Until fairly recently I used to think that the main problem with “Catholic feminists” was their refusal to accept the infallible teaching of the Church’s magisterium that the priesthood is open only to males. But after reading some of the things these ladies have been writing, I have realised that this explanation is inadequate. These self-enlightened Gnostics reject not only the teaching authority of Pope John Paul, but much, much more.
The makers and shakers of WOW and BASIC would like us pewsitters to think they are just ordinary women who feel called by God to be ordained as priests. They are not. They are ideologues, working to replace what the Church has always understood the priesthood to be, by something radically different.
One has to bear in mind that the essence of priesthood—whether pagan, Jewish or Catholic—involves the offering of sacrifice. (The Protestant tradition does not have a sacrificing priesthood, so it does not much matter whom they choose to ordain.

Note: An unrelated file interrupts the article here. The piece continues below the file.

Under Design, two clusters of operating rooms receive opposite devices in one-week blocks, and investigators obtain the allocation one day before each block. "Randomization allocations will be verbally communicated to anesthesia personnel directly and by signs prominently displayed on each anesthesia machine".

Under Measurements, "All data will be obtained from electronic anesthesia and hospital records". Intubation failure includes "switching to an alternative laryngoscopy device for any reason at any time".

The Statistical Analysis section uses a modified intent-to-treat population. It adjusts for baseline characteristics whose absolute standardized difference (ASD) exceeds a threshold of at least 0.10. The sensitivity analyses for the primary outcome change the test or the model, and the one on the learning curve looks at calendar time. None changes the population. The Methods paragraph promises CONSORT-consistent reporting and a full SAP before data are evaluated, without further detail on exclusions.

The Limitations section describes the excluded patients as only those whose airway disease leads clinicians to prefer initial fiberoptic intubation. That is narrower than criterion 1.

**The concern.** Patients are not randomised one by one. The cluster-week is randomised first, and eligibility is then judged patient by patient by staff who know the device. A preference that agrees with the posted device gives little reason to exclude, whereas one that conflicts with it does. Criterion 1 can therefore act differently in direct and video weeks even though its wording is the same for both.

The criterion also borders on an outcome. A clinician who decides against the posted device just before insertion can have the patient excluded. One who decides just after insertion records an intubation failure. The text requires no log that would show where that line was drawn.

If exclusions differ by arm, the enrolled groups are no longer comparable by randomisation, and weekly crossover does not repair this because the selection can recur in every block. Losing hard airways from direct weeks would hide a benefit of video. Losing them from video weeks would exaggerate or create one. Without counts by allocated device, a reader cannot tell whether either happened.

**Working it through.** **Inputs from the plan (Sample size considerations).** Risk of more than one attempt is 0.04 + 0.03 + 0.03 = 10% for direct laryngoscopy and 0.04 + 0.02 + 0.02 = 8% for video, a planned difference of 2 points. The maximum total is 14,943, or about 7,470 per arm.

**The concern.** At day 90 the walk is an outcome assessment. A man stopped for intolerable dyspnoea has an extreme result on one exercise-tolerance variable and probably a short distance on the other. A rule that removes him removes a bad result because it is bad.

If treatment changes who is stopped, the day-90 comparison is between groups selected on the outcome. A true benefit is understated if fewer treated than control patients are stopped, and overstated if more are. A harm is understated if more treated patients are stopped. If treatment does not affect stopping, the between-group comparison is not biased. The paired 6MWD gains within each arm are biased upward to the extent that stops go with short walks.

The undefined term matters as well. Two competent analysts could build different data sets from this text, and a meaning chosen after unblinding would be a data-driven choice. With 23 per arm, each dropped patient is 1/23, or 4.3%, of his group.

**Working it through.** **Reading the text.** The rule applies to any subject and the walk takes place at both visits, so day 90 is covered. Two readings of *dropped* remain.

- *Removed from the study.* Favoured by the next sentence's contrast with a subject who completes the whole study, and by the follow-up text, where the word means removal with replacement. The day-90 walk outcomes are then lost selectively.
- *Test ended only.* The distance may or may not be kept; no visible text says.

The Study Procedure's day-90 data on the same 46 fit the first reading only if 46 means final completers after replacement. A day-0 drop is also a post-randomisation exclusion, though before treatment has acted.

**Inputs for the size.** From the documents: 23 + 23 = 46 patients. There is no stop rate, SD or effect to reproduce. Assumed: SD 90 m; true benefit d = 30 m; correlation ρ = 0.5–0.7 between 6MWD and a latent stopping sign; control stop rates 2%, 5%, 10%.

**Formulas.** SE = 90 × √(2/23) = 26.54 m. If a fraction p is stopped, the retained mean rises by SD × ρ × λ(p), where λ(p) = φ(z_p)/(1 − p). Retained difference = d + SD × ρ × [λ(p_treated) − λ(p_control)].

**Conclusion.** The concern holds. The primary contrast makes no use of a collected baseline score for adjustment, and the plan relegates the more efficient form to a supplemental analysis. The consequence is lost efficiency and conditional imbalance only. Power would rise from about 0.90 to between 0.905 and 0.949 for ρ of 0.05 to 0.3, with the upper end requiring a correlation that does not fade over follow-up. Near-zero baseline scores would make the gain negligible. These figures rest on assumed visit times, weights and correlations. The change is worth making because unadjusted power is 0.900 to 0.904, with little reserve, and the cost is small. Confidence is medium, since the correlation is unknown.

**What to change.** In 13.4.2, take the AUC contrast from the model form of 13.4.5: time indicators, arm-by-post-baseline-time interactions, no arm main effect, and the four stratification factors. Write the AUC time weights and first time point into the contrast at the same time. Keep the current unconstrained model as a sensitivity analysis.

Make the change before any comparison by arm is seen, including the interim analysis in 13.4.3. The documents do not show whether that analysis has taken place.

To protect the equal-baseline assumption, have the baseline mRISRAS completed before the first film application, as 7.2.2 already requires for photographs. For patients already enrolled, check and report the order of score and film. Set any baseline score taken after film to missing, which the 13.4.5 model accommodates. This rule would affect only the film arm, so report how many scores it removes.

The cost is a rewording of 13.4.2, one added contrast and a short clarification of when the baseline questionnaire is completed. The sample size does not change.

Particularly instructive is an article by Gail Freyne from the magazine Womanspirit (Autumn 1993). It seems fairly typical of the ideas behind what the Sunday Business Post once called “The Fight for Female Fathers”. Ms Freyne is a family therapist and counsellor, whose husband Seán Freyne is on the editorial board of Concilium. Her densely-packed piece argues that the Eucharist was originally just a meal which anyone, including women, could celebrate, and that the idea of sacrifice only began to come in after about 200 years. By the early Middle Ages, she says, “magic and power had replaced sharing and communion”—a thesis that any good Paisleyite would accept, but not compatible with membership of the Catholic Church. (I am not here concerned with the theory’s plausibility.)
So where now? is the question she asks the readers of Womanspirit. Her answer is fascinating: she actually argues that in order to make way for priestesses we will first have to abolish the Holy Sacrifice of the Mass. Her key passage reads: